Then you run. Going Hollywood has given you nothing but a hollow pit in your gut, so you clock out, jump in your car and aim it in the opposite direction. “So when the day comes to settle down, who’s to blame if you’re not around? You took the long way home.”
Lord Is It Mine – So you’ve just turned your back on everything, embracing the fear, you’ve driven as far as you could drive and arrive… nowhere. Maybe you run out of gas in the middle of the desert and wonder how a desert could ever be so cold. Maybe you end up at a dive truck stop. You can’t get into the men’s room because an amphetamine deal is going down in there. And you really didn’t want to leak in a trough anyway. Down at the end of the counter, Large Marge is giving you the hairy eyeball. Maybe it’s time to head back outside.
Steeling yourself for the eventual call to AAA for assistance, you sit in your car, stare through the sunroof at the night sky and wonder how the hell you got here. “I never cease to wonder at the cruelty of this land, but it seems a time of sadness is a time to understand.” Like so many, our questions seem legion, like the stars in the sky, there are just too damned many. And answers, well, most often two quarters and a satisfactory answer gets you fifty cents and feeling ignored.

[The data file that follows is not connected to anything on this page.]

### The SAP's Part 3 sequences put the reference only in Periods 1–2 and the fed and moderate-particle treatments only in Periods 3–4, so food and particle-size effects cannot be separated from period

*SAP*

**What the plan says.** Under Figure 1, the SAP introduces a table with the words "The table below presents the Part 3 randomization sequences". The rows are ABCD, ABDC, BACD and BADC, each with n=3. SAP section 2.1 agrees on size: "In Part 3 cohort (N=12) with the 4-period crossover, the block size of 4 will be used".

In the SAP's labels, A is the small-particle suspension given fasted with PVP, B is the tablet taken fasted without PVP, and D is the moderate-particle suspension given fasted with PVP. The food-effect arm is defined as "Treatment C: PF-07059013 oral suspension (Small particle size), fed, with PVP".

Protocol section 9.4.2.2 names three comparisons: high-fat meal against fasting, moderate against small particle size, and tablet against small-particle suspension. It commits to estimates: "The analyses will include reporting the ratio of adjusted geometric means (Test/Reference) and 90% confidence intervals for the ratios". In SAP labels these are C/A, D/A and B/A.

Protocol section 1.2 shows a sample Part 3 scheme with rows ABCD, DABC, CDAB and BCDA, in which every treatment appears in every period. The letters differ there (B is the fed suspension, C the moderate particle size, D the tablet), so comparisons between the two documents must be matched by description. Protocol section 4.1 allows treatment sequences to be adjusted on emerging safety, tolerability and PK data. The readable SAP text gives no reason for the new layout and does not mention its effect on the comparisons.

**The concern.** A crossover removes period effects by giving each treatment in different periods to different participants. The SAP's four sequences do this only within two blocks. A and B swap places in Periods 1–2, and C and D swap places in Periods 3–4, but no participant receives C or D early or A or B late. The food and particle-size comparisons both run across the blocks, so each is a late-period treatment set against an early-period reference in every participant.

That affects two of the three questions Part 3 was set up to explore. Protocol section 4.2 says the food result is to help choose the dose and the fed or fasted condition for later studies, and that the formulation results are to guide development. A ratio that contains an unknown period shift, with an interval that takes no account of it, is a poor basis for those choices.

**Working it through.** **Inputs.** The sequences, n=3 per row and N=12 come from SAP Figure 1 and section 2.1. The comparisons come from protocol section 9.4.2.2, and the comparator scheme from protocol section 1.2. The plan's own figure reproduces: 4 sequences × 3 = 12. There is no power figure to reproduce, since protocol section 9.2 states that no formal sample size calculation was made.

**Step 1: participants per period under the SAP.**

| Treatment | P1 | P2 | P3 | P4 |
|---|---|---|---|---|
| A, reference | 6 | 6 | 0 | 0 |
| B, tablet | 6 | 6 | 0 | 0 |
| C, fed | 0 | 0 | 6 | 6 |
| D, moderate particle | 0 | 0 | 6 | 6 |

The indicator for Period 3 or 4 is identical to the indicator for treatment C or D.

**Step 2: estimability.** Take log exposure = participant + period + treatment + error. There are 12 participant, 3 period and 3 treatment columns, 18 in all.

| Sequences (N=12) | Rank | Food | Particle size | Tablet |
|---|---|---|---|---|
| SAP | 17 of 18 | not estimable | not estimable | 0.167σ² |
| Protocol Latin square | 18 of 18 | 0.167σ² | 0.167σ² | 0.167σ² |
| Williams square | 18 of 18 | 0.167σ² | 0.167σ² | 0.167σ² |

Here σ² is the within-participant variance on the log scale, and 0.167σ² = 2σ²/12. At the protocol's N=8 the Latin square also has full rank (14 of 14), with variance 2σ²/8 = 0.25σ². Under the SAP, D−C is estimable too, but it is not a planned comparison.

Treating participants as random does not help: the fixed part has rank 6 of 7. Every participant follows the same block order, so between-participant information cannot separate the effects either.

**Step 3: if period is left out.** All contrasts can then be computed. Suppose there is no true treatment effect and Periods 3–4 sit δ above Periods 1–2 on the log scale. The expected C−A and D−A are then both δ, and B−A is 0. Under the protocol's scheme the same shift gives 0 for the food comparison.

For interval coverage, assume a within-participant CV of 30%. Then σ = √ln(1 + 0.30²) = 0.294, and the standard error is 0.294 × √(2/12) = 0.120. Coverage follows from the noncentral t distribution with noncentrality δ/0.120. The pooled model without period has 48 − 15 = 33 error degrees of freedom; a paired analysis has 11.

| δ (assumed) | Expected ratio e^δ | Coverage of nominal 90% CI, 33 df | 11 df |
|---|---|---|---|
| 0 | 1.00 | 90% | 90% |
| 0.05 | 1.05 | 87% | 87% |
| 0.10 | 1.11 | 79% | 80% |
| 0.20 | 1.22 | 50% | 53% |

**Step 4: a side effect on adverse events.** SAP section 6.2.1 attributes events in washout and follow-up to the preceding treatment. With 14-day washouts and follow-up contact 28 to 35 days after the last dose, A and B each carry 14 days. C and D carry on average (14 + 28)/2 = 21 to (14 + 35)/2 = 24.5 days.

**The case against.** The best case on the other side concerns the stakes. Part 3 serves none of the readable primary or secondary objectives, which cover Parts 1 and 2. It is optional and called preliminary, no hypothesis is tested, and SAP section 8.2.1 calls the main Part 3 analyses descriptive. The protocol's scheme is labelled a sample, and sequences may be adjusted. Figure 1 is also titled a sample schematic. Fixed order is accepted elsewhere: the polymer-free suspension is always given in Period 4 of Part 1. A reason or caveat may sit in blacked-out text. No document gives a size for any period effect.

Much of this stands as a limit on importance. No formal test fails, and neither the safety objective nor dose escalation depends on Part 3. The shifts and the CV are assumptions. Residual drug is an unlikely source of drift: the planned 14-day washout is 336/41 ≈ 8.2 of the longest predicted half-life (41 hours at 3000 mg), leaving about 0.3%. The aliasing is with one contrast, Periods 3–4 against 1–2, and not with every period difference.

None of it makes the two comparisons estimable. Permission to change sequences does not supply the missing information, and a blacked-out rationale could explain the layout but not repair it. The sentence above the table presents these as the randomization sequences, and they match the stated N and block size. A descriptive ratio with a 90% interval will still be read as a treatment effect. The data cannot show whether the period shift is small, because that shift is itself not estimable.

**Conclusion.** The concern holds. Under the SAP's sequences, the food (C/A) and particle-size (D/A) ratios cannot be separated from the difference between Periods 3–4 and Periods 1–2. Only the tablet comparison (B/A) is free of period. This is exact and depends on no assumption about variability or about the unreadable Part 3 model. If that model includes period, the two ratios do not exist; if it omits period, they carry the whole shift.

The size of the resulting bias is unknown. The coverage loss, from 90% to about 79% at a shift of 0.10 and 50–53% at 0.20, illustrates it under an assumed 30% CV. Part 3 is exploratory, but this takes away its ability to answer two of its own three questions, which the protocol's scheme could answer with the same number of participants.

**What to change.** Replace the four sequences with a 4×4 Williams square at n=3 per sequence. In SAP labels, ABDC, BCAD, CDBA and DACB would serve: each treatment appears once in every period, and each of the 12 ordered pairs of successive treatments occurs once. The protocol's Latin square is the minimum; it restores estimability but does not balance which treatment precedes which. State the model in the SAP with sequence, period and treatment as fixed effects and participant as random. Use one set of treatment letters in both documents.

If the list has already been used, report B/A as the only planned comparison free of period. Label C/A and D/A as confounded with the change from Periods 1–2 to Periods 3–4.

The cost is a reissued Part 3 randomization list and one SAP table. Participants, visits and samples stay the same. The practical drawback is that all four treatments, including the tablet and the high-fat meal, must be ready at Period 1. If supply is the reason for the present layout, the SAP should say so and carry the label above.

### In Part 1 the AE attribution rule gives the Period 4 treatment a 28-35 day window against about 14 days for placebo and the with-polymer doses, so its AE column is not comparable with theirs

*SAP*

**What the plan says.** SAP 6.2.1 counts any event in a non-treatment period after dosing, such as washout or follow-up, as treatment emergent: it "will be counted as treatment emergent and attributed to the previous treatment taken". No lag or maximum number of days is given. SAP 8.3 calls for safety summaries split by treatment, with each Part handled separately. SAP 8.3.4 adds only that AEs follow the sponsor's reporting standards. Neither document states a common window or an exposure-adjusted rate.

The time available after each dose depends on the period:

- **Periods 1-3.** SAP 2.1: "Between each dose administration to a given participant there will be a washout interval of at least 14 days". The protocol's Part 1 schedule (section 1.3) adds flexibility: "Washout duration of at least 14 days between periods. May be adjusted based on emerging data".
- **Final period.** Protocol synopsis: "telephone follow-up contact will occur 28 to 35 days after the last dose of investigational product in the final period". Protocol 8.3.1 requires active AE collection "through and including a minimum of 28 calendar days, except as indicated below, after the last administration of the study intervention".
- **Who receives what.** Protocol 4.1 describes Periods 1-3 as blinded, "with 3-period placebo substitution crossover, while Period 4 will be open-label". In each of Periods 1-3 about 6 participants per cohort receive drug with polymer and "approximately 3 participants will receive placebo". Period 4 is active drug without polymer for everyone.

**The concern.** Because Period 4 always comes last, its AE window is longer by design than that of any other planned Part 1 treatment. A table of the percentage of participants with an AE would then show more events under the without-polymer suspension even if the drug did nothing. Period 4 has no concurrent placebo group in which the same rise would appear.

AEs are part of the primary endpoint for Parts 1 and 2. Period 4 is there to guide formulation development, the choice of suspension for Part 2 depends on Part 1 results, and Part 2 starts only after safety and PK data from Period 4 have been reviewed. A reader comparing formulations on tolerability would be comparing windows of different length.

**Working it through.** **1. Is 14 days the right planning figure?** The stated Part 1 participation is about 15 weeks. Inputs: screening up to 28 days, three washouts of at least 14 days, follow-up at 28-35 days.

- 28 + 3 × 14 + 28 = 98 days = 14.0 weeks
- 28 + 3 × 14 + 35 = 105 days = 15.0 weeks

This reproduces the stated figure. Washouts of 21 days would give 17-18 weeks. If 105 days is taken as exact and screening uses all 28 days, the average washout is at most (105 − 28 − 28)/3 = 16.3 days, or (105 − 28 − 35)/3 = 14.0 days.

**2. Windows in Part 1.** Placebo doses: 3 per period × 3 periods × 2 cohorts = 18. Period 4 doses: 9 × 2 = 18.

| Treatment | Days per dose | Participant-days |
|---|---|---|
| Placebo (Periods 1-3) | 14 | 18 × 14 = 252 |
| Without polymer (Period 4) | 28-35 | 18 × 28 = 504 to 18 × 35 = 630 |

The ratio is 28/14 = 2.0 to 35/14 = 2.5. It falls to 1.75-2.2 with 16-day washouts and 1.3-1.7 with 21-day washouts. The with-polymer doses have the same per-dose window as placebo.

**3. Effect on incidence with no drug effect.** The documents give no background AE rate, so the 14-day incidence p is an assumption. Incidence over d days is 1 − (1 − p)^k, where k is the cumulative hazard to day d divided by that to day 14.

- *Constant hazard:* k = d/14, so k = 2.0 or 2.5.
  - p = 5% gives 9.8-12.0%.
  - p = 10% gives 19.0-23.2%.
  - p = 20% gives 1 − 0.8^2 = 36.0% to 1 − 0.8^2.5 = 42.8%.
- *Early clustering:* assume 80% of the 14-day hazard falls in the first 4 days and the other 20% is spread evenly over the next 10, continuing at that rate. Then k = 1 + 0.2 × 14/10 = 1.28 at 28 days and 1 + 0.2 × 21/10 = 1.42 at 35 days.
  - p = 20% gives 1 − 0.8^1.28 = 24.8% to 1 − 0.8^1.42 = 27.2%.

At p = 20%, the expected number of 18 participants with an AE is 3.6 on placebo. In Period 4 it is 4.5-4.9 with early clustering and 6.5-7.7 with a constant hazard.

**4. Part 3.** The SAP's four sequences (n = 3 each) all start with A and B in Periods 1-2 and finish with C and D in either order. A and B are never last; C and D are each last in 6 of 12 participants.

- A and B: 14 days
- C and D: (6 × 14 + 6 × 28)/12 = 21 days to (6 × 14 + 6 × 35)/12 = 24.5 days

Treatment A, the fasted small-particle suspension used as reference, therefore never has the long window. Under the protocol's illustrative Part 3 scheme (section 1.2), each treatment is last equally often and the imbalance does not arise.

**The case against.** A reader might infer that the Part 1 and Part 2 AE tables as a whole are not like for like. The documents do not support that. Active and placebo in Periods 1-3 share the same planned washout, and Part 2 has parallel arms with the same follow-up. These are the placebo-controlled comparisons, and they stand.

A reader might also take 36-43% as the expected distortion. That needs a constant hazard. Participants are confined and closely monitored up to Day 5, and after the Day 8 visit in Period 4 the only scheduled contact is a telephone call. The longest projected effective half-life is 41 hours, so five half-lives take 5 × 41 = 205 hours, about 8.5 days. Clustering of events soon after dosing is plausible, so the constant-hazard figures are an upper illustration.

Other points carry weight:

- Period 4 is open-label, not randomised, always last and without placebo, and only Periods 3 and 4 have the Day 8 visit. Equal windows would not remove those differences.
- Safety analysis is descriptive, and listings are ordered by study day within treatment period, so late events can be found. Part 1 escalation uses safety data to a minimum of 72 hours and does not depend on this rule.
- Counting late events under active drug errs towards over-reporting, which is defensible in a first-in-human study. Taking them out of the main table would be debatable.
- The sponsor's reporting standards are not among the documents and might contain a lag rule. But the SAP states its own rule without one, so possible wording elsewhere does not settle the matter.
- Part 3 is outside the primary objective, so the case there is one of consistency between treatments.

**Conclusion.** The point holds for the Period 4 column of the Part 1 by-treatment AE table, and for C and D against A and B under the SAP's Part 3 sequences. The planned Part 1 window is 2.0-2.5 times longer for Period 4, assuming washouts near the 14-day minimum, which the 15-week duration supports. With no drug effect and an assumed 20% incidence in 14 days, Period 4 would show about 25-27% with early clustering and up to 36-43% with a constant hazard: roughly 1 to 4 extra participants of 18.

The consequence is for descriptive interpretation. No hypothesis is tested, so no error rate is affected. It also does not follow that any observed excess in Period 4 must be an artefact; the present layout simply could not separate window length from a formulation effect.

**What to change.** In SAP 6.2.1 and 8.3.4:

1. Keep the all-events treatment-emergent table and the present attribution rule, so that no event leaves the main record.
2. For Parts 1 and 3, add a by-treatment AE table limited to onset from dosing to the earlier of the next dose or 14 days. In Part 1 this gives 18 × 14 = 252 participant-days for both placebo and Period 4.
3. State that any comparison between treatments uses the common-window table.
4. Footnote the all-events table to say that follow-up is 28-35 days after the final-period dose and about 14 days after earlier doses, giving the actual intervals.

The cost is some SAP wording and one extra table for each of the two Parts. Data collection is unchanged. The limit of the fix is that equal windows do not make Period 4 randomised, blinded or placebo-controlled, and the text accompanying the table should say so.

“So give us an answer, won’t you? We know what we have to do. There must be a thousand voices trying to get through.”
Just Another Nervous Wreck – The subtitle for this song could be, Oh God, What Have I Done? Our narrator goes off the rails and recapitulates what has gone before. “I’m feeling so alone now, they cut the telephone, uh-huh, yeah my life is just a mess. I threw it all away now, I could have made a fortune. I lost the craving for success.” Hollywood is bankrupt, and now we know just how much.
But it gets better. Those wild years of carousing, followed by a stagnant marriage and subsequent panicked abandonment, tend to solidify the abandoned. “I used to think she was so nimble, I would have bought her as a symbol – now I can’t afford the pen to sign her checks.”
Then there’s rage, as the fight or flight trigger kicks in, and flight didn’t help before. “Don’t give a damn, fight while you can, kill – shoot ’em up, they’ll run amuck, shout, Judas!, loud, they’ll hear us!” Here is the end result of the modern conundrum posed in “The Logical Song,” where conformity and caving in have rewarded you with a big, hot bowl full of nothing. But in your aloneness, you’re not alone. Discontent is a lonely state of being, and ironic as well, since almost everyone is discontent. You’d think we’d recognize how much we have in common.